When British naturalist Sir Joseph Dalton Hooker first made his ecological expedition in eastern Nepal from October through December of 1848, a flock of mountain sheep was grazing around the Tumling-Jaubari area of Ilam district.
One hundred and seventy-two years since then, the region has witnessed a tragic loss of the mountain sheep, called Argali. Encroachment of natural habitats and human activity have also depleted other mammalian species.
Hooker’s expedition travelled northwards from Taplejung to the valleys of Yangma and Yalung, and his Himalayan Journal account of the trip is the first ecological documentation of eastern Nepal’s rich biodiversity. He was accompanied by shooter and specimen collectors of Brian H. Hodgson, a pioneer naturalist and ethnologist who later became the British resident in Kathmandu.
Since then, the landscape of eastern Nepal has metamorphosed, forest coverage and weather patterns have altered, socioeconomic and cultural values have been transformed. Yet, there is still a lack of systematic study of mammalian diversity in this neglected but biologically diverse part of the eastern Himalaya.
The eastern Himalaya is one of the world’s 34 Global Biodiversity Hotspots and has been identified among the six transboundary landscapes to be protected. The region spans a wide spectrum of ecological zones containing parts of three Global Biodiversity Hotspots and is the meeting place of three biogeographic realms: the Kangchenjunga Landscape, which extends across eastern Nepal, Darjeeling, and Sikkim of India, and western Bhutan.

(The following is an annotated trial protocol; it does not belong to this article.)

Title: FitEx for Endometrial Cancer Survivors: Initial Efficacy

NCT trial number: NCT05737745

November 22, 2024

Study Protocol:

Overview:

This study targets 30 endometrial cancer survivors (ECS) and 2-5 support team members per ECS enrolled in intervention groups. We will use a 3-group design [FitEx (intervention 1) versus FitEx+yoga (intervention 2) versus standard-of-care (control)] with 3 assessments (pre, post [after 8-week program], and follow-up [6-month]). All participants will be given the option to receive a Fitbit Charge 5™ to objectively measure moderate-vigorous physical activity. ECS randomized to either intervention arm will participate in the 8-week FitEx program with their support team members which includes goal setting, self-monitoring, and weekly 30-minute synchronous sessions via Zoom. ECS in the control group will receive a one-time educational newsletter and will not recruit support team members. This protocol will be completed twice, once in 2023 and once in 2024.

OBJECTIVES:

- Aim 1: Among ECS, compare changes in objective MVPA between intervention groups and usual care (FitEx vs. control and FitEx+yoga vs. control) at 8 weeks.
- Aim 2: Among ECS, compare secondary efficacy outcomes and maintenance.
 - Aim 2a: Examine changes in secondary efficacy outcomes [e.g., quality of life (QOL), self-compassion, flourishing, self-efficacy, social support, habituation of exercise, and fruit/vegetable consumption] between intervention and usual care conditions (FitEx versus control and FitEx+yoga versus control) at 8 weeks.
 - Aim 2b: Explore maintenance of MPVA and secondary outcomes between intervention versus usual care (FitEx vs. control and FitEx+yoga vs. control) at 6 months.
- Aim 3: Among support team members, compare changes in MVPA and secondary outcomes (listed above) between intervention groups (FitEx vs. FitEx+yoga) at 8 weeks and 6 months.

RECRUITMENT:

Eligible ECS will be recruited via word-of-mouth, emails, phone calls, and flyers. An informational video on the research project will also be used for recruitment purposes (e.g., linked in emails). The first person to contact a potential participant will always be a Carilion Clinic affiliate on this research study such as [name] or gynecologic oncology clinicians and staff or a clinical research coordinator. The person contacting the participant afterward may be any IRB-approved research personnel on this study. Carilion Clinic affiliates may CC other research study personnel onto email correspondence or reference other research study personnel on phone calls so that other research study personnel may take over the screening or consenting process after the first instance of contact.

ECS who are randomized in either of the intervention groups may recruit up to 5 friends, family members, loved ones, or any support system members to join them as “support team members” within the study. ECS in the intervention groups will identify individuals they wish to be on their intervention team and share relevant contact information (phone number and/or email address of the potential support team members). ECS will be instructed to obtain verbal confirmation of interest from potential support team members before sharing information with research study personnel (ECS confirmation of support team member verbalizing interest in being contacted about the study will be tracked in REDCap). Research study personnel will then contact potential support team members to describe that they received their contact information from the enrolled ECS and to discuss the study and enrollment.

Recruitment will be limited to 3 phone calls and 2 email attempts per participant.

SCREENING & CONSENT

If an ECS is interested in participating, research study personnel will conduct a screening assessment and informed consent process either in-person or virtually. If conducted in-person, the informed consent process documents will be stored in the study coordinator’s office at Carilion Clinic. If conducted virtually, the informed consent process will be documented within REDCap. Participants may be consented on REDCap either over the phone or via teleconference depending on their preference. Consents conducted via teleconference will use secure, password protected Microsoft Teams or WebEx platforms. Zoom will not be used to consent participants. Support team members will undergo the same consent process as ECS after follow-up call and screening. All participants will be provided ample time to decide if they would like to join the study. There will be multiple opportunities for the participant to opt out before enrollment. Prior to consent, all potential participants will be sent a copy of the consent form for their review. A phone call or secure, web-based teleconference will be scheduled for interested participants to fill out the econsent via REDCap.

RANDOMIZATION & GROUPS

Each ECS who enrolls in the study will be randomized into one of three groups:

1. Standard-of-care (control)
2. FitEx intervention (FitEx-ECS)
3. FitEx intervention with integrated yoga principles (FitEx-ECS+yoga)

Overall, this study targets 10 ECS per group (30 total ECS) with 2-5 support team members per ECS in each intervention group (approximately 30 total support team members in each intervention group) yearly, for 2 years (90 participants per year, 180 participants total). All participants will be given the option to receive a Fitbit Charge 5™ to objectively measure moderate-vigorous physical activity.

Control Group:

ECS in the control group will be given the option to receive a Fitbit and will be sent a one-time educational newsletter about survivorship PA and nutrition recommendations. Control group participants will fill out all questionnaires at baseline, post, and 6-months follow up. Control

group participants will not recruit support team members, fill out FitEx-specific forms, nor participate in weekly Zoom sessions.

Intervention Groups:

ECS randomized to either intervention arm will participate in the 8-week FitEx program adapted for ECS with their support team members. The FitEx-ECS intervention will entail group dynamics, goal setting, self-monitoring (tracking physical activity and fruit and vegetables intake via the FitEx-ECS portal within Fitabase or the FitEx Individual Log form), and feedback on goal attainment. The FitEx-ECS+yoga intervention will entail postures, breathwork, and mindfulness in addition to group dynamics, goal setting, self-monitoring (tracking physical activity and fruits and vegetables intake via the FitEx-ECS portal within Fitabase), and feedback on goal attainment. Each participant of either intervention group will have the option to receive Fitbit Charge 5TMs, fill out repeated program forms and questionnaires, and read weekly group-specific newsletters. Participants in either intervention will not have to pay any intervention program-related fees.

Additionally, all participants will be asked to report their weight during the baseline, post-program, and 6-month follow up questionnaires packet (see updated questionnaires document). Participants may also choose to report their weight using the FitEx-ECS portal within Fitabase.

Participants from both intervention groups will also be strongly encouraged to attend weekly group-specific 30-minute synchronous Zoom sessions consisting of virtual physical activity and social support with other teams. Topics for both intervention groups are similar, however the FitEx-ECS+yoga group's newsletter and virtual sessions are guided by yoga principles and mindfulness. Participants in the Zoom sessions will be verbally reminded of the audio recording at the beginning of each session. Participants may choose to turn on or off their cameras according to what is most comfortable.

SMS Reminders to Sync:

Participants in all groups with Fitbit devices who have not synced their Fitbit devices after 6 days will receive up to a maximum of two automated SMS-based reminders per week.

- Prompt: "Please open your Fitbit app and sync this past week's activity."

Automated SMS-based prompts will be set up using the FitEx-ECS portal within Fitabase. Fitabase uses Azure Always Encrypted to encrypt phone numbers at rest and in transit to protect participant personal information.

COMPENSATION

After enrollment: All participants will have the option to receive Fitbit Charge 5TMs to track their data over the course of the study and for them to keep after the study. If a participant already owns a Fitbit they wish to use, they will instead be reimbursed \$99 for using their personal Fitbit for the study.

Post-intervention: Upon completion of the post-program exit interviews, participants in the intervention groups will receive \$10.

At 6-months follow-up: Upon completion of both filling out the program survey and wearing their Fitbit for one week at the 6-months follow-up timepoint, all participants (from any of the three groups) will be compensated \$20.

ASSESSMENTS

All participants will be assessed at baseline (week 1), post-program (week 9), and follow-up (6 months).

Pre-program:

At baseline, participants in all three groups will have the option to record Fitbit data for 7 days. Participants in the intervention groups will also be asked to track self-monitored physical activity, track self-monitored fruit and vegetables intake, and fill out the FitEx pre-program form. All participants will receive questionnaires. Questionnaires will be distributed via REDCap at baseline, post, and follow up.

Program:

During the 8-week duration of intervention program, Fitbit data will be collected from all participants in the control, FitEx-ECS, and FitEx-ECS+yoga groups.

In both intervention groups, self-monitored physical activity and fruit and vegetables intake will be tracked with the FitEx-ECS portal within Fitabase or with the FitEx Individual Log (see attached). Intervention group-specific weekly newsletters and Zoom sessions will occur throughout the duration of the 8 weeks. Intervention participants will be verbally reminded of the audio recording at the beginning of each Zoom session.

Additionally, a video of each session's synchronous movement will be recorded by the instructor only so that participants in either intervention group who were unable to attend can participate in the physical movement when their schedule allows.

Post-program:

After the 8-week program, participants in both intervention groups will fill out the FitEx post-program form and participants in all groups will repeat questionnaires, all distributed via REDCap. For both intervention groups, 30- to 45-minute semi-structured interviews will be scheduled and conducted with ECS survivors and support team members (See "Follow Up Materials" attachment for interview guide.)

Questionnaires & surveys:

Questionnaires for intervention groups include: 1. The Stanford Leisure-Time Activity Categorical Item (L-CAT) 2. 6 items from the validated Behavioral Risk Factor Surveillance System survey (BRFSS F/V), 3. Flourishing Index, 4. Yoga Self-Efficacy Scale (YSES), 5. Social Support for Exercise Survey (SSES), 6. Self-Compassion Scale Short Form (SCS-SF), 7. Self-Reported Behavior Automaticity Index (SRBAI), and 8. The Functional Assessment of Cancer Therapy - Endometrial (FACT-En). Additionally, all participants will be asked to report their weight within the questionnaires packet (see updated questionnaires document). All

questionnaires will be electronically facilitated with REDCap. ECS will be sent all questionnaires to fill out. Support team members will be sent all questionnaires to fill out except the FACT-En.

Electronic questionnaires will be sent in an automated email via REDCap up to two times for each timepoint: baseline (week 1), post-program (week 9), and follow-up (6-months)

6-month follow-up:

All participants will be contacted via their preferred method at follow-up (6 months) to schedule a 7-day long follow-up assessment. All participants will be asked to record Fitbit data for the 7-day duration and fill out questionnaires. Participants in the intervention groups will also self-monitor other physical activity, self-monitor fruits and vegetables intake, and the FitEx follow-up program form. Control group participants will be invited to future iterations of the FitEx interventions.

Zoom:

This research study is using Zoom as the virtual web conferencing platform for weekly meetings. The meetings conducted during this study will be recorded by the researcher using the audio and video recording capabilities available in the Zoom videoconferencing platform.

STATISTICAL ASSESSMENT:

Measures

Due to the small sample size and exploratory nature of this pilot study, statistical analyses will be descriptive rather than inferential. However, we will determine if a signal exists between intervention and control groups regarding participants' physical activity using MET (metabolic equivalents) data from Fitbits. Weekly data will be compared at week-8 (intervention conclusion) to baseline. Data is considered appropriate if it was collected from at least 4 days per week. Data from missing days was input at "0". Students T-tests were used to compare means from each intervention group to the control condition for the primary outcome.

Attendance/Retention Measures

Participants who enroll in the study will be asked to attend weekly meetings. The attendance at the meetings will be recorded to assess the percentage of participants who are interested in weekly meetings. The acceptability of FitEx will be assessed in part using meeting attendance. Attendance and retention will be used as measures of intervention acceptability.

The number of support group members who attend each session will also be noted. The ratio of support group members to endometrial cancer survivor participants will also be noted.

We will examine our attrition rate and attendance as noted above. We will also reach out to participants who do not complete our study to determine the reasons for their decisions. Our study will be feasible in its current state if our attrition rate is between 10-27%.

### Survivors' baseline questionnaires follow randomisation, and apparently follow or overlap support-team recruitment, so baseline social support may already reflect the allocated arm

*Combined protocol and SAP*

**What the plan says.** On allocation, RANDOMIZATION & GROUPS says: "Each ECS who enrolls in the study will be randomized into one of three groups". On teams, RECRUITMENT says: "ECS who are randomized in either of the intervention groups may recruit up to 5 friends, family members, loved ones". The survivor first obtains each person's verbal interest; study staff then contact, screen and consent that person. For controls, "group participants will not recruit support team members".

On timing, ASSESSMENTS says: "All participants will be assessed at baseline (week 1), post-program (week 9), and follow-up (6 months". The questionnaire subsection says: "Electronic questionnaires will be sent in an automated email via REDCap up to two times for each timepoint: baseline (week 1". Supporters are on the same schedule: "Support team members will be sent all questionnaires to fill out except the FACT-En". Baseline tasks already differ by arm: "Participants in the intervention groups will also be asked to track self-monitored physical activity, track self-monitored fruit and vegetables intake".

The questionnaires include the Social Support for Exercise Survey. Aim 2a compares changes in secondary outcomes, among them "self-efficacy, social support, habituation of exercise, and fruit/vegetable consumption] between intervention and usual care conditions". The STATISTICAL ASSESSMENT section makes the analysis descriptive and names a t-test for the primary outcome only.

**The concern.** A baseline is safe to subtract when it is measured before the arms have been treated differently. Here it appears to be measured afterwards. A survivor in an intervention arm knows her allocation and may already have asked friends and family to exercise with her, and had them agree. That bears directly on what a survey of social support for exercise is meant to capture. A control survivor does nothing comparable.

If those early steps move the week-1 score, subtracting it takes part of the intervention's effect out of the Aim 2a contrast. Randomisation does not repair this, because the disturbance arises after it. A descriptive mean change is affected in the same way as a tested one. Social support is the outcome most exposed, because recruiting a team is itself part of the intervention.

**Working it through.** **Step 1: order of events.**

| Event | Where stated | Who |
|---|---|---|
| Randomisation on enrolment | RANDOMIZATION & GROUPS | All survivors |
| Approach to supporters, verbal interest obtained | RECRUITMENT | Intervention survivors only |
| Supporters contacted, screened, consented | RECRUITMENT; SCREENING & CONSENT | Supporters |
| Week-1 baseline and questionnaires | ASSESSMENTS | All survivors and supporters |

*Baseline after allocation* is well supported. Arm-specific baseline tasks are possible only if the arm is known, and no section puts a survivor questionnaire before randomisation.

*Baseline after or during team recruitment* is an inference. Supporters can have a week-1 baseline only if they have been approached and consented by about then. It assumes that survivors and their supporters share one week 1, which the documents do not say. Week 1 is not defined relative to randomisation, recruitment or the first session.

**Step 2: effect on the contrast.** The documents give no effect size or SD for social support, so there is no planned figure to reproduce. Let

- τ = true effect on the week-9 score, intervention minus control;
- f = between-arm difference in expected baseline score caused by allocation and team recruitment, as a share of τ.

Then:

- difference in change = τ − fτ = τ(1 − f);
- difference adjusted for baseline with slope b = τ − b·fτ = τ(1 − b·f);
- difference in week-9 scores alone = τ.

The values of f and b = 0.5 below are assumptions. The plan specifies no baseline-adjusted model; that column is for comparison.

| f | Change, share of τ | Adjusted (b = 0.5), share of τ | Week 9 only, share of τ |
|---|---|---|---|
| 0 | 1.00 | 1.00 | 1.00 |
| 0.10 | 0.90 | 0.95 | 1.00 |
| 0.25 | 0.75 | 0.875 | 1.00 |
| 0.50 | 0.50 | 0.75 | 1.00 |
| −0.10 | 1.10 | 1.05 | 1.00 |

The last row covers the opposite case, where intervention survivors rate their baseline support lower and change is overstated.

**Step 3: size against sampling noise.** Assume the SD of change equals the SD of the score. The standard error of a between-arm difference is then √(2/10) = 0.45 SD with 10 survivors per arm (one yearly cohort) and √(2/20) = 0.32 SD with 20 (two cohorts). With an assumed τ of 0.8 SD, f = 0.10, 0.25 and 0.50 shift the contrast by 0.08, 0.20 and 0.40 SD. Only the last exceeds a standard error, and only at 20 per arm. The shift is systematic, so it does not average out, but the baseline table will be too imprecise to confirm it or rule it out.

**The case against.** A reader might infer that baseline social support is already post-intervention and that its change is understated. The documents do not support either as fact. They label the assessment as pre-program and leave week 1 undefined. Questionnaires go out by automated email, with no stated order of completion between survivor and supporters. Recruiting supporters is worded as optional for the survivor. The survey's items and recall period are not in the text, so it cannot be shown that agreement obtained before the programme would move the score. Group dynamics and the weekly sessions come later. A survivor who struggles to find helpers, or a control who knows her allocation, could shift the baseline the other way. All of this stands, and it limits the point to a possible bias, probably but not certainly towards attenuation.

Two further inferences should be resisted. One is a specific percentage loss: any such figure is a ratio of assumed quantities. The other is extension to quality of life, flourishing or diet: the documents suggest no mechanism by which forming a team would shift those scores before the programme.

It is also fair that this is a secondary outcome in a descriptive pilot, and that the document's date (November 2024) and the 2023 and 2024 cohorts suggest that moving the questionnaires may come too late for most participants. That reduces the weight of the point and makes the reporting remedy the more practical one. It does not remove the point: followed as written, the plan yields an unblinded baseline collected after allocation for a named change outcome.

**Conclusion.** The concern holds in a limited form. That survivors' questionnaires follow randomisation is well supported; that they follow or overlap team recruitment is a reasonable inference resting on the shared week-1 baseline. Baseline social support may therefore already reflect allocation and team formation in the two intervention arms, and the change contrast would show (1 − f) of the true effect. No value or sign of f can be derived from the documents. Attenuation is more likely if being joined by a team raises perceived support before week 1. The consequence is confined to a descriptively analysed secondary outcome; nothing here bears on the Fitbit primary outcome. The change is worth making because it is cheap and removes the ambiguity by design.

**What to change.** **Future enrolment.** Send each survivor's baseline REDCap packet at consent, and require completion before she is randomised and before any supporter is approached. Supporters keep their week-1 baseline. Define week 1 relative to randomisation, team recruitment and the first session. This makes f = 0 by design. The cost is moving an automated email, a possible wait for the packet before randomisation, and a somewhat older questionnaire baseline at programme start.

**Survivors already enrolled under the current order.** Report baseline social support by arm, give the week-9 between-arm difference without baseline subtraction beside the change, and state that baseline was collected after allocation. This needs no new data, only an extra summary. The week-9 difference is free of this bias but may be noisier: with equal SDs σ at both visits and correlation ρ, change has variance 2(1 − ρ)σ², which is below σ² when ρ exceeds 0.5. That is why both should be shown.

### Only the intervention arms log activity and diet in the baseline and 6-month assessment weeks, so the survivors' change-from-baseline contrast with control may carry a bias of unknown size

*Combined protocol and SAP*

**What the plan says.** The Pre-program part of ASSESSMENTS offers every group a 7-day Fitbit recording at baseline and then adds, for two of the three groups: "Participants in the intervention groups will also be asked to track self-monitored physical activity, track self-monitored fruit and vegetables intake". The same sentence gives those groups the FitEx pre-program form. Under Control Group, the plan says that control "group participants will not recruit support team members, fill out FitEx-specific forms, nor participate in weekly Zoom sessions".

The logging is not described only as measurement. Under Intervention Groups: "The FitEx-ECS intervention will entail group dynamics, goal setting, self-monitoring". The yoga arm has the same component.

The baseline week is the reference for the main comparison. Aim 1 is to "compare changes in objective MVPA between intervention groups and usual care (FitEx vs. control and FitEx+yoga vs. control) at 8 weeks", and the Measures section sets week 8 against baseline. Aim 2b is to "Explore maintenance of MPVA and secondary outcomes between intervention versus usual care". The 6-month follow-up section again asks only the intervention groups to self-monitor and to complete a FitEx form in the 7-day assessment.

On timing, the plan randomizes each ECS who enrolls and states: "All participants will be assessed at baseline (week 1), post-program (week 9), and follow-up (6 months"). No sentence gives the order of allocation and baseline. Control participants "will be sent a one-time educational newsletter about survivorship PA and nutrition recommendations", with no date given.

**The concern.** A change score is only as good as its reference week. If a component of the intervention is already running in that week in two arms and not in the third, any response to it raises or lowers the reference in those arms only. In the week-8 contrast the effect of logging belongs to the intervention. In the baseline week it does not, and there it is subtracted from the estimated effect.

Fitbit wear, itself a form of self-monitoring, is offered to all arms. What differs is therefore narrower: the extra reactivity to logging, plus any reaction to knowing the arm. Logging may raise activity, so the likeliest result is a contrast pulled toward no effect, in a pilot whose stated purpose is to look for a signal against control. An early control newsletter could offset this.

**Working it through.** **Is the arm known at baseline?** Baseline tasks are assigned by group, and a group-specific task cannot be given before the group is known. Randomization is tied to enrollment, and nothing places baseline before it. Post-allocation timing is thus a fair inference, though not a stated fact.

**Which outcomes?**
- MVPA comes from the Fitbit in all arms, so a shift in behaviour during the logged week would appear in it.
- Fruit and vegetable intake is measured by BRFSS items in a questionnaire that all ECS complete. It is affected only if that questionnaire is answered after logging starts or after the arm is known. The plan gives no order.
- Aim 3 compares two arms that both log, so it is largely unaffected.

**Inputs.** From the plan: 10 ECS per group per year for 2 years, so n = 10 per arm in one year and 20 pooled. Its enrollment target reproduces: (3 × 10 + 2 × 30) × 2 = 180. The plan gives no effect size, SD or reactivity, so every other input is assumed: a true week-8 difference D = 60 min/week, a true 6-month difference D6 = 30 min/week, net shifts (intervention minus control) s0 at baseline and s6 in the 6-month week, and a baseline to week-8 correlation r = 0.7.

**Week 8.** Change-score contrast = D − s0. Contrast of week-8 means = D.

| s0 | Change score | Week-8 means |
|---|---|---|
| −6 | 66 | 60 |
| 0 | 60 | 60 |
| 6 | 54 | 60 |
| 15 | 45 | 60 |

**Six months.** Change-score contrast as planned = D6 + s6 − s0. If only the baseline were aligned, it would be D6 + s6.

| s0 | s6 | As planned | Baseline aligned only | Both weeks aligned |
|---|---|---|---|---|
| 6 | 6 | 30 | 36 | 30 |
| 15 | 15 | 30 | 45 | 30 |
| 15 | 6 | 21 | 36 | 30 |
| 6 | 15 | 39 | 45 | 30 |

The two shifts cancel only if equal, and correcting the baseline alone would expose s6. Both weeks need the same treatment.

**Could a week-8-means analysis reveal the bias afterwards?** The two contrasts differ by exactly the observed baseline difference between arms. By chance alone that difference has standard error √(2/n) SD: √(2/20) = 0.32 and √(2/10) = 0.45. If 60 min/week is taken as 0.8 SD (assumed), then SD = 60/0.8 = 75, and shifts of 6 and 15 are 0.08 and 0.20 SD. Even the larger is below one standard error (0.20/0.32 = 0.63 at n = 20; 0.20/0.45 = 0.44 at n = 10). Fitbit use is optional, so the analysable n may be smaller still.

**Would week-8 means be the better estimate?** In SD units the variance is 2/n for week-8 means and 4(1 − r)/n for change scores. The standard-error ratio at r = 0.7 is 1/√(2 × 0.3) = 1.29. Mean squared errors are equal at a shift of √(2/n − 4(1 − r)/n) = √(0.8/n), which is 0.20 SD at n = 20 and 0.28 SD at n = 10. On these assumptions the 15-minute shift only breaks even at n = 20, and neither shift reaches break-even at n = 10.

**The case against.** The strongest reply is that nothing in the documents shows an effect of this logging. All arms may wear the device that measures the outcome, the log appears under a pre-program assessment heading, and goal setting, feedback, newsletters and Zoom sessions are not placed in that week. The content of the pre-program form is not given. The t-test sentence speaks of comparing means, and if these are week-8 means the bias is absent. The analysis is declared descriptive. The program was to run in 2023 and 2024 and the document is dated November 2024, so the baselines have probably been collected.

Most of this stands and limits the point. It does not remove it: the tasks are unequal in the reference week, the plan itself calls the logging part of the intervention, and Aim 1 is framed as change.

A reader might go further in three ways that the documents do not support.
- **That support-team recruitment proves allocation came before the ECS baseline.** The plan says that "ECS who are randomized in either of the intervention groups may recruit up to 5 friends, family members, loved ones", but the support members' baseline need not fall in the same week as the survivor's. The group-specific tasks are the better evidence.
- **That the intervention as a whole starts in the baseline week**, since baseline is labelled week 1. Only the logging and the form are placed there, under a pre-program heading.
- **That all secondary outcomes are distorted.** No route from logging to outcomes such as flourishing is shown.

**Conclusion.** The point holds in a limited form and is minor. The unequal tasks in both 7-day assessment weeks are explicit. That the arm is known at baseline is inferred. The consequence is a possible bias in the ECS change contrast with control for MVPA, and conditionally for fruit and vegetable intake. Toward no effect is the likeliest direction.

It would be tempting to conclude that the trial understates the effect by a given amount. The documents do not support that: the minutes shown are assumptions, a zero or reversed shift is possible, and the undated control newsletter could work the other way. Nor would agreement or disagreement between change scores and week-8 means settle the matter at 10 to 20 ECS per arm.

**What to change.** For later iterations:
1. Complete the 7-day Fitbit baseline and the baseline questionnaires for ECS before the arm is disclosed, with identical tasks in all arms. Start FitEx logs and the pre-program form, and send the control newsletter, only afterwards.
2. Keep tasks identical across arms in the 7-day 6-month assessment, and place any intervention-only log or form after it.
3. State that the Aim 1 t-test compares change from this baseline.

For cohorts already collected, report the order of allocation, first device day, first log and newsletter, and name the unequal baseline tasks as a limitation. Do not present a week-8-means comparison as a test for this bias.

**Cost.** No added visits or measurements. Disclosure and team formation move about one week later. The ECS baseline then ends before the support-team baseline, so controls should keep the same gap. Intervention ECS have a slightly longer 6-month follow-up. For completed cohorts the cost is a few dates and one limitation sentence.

Kangchenjunga Landscape with an area of more than 25,000 sq km includes 19 protected areas, including the Kangchenjunga Conservation Area (KCA) in Nepal, India’s Khangchendzonga Biosphere Reserve, Singalila National Park, and Barsey Rhododendron Sanctuary.
The Kangchenjunga Landscape in Nepal represents four eastern Himalayan ecoregions ranging from the Himalayan alpine meadows and subalpine conifer forest to the eastern Himalayan broadleaf, and the Tarai-Duar savannas and grasslands stretching across four districts – Taplejung, Panchthar, Ilam, and Jhapa.
The landscape comprises 11 bioclimatic zones, 23 forest types with 32.15% canopy cover, exhibiting a vast variation in physiography, and altitudinal and climatic conditions resulting in rich faunal and floral diversity. And it provides habitat to about 160 types of mammals, 580 bird species, and more than 1,400 flowering plants, some of which are globally threatened, endemic, rare or endangered.
Inside the broader region of the Kangchenjunga Landscape in Nepal, there is an important forest corridor dominated by human settlements, a network of community forests, private and public lands stretched along with Panchthar-Ilam-Taplejung (PIT) districts. The unprotected forest patches in those districts have much biological significance as they provide connectivity between the protected areas of Nepal and India, harbouring important species diversity and movement.
These forest patches contain approximately half of the PIT area suitable for the red panda, of which 85% is unprotected. The Red Panda, Habre in Nepali, is a flagship species of eastern Himalaya and a permanent dweller of the unprotected forest of the three districts. The PIT region also includes globally Important Bird Areas: Upper Mai-Valley Forests and Tamor Valley.